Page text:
This is an important report. We really need now to factor in how the teacher shortage is just that more critical for English language learners, many of them immigrant youth--together with the fact that their representation is increasing significantly within our state as well. -Angela
Teacher quality in Texas inequitable, study says
Disproportionate number of poorly certified educators in poor schools
By GARY SCHARRER Copyright 2008 Houston Chronicle Austin Bureau
Aug. 5, 2008, 9:37AM
AUSTIN — Texas is headed for big problems if state lawmakers don't fix serious inequities in teacher quality and experience between rich and poor schools, a noted education researcher warned Monday.
Wealthy, high-performing schools attract and keep experienced, higher-quality teachers, while schools with large numbers of low-income and minority students are left with less-experienced teachers, according to a new study.
Schools with high populations of low-income students have twice as many teachers not properly certified to teach math and science as schools in more affluent neighborhoods, according to the report.
In high poverty schools, nearly 20 percent of math teachers and 40 percent of science teachers were assigned to teach courses for which they were not properly certified.
Unless state legislators act, the gap is expected to grow, as incoming high school students are now required to take four years of math and science.
"We could be in a world of trouble in five years when this plays out," said Edward Fuller, a professor in the Educational Policy and Planning program at The University of Texas at Austin.
Fuller conducted his study for the Association of Texas Professional Educators.
Meaningful incentive pay
"Unfortunately, poor, minority and low-achieving students are far more likely to be taught by an under-qualified teacher than their more affluent, white and high-achieving peers," said Jerry Bonham, president of the 112,000-member association and a middle school English teacher in Mesquite.
"The students most in need of the most qualified teachers are the least likely to be taught by them."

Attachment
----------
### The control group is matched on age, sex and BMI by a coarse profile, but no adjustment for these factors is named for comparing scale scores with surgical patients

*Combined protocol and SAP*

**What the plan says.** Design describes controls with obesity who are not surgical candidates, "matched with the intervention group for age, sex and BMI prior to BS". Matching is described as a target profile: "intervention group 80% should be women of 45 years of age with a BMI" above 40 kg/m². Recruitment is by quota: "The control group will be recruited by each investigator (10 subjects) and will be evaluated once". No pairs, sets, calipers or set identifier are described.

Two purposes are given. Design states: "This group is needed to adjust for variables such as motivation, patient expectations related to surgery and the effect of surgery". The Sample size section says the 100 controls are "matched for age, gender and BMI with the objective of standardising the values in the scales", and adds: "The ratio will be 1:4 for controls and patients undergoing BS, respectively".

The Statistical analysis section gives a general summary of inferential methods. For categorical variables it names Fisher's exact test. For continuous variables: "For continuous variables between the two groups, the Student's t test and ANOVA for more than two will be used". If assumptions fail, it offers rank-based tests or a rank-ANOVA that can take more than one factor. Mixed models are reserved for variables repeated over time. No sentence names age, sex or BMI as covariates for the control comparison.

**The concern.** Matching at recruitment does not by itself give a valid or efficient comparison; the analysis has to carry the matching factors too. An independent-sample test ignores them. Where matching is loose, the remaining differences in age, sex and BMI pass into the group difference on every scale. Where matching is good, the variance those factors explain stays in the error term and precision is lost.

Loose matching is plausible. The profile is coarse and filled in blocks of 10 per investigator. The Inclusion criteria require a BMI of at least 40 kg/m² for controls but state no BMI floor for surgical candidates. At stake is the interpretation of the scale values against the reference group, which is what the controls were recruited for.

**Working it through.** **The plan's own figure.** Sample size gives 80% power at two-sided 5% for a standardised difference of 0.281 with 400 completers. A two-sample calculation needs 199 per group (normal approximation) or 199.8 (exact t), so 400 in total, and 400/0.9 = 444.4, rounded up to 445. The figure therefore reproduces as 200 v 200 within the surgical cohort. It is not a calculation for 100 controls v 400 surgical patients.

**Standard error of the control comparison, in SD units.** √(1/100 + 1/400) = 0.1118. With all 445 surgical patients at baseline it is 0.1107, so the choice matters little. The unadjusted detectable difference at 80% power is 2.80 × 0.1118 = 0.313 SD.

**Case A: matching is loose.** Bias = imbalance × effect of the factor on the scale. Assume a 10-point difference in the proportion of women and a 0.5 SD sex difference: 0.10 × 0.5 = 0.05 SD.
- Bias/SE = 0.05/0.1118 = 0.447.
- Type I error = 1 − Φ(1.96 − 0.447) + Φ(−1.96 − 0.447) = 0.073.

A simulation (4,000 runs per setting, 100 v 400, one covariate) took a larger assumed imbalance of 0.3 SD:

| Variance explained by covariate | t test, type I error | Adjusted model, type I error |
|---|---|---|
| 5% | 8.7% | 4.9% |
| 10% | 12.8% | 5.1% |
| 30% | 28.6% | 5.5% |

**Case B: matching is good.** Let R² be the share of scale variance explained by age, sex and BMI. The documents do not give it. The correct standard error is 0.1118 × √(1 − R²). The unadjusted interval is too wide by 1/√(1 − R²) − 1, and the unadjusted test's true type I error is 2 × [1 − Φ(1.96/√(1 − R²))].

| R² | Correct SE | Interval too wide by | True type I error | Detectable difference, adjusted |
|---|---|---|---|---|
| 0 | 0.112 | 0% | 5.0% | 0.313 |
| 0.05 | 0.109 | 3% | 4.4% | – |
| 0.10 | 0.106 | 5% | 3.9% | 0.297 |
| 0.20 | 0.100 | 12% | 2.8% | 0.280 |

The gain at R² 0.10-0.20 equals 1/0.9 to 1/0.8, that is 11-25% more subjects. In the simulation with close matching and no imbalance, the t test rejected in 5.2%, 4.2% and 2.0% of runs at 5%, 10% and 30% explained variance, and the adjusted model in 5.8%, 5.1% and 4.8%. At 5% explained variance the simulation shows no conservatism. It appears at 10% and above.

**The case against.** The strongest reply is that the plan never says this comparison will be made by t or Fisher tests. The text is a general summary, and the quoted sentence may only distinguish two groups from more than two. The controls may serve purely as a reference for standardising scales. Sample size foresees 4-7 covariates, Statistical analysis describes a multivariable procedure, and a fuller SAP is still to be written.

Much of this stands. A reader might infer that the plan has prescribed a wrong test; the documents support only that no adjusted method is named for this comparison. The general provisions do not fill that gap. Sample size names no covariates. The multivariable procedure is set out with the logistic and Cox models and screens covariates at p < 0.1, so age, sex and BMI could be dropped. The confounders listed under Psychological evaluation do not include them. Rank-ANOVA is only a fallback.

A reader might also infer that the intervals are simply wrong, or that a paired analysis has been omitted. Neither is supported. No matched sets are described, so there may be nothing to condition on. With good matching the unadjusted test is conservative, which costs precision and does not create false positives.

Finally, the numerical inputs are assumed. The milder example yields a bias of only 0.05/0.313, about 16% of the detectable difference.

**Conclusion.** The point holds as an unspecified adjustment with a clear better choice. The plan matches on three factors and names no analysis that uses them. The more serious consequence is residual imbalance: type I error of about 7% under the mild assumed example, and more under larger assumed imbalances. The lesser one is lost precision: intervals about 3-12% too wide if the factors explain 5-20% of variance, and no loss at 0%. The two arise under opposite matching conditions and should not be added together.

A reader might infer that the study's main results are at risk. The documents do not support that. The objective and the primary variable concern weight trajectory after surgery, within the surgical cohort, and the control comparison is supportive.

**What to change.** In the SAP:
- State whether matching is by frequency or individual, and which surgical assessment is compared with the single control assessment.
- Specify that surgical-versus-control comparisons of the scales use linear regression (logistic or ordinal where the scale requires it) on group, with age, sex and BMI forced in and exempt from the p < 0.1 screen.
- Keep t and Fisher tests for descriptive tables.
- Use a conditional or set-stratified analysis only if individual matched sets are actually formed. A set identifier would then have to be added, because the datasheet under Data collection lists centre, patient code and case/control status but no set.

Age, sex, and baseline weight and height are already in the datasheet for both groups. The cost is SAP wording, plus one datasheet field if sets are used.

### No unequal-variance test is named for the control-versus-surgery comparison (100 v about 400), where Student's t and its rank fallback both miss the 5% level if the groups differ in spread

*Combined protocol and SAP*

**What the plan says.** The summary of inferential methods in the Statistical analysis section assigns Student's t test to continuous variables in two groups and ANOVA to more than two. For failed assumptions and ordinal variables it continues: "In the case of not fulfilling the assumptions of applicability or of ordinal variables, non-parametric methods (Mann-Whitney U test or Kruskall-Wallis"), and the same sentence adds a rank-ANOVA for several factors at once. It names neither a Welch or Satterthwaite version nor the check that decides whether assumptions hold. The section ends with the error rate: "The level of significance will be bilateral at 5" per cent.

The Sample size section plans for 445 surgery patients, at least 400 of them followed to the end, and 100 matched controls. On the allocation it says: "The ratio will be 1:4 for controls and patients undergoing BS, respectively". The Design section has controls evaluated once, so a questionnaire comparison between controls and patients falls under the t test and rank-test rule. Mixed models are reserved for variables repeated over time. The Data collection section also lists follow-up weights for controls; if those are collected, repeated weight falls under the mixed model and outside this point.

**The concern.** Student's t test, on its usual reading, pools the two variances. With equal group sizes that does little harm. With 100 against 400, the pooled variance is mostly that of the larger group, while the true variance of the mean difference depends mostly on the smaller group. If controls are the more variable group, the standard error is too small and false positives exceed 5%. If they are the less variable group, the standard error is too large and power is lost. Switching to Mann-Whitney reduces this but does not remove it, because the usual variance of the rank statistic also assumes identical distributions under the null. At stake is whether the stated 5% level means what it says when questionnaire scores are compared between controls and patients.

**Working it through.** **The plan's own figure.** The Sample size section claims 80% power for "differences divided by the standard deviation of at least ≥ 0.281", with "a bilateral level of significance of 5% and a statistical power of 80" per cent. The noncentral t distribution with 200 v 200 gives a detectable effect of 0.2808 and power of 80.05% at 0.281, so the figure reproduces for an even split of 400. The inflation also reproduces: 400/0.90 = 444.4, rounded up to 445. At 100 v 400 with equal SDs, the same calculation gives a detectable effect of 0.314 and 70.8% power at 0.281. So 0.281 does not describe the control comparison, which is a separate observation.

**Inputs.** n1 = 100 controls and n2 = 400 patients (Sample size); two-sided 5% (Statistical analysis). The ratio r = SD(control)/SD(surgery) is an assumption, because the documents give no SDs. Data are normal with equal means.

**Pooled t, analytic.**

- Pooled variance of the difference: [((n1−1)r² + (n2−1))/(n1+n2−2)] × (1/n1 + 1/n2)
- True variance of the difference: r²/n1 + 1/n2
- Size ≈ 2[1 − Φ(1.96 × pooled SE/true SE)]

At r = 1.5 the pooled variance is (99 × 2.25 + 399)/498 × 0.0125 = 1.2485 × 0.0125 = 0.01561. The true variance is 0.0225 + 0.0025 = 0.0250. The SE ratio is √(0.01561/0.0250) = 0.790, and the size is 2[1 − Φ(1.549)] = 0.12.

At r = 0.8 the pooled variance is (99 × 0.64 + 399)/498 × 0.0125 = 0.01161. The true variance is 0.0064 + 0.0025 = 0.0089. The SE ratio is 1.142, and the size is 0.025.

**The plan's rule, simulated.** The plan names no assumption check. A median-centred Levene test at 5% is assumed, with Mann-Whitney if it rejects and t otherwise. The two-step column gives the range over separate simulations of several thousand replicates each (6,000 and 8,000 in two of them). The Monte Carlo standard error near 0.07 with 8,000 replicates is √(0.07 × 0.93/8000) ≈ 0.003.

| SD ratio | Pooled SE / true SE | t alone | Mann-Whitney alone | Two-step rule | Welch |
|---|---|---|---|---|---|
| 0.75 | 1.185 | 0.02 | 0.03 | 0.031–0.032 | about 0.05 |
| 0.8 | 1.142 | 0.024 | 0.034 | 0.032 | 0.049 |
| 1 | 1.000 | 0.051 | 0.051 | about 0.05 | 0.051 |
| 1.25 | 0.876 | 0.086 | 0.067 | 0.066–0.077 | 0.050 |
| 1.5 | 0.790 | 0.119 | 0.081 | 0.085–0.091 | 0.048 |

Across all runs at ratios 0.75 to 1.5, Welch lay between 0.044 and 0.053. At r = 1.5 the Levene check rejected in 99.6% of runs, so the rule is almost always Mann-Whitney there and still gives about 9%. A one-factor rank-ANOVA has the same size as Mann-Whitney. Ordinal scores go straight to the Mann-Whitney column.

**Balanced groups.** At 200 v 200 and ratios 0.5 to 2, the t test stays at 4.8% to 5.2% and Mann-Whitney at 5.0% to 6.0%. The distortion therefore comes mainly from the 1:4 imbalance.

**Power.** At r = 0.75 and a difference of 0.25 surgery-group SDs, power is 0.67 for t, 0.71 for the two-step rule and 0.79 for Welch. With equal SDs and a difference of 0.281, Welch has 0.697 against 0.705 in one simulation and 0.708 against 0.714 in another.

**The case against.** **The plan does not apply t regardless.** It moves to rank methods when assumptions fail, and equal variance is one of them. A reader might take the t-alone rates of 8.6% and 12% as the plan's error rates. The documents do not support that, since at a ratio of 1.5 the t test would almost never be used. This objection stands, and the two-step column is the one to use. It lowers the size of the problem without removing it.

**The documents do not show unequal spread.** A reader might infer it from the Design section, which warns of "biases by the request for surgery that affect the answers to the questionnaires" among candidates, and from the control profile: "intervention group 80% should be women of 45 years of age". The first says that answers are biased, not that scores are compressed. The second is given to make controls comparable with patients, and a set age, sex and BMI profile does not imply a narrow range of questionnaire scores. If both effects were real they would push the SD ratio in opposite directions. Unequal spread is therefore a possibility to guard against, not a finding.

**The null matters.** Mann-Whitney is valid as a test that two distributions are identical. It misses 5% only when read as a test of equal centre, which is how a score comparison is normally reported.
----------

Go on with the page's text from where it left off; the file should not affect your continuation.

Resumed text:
Some school districts offer incentive pay in efforts to entice experienced and high-quality teachers to low-income, low-performing schools, but the typical $1,000 to $3,000 bonus is insufficient for teachers to deal with the extra stress and pressures, Fuller said.
It's going to take extra mentoring, more professional staff development and meaningful incentive pay to improve the teacher quality at low-income, low-performing schools, he said.
"Otherwise, we will continue to have the inequity. It's not going to go away," Fuller said.
Matching funds required
Lawmakers set aside extra money last year for teacher incentive pay, but many districts did not apply because matching funds were required.
House Education Chairman Rob Eissler, R-The Woodlands, expects lawmakers to consider legislation next year involving high-quality teachers and teacher retention at hard-to-staff schools. Eissler said he would like to see bonuses in the $10,000 range for hard-to-fill positions.
"It's been shown that the most important factor in closing the achievement gaps is the work of an effective teacher. We need to get as many as we can in the right places," he said.
If someone wrote a primer on "how to make your teachers quit, they would look at what the state of Texas does," said Sen. Leticia Van de Putte, D-San Antonio, a member of the Senate Education Committee. "We place brand new teachers in very hard-to-teach schools. We don't have strong mentoring programs, and they get very frustrated."
It's an easier career choice for experienced teachers to stay in higher-performing schools, she said, "where they have a fighting chance that at least three-quarters of the student body will pass the test."
It typically takes court litigation to force legislators into action on public education issues, she acknowledged.
About 56 percent of the 4.6 million students attending Texas public schools come from low-income families, and the percentage of white children continues to drop — down to 35 percent last school year.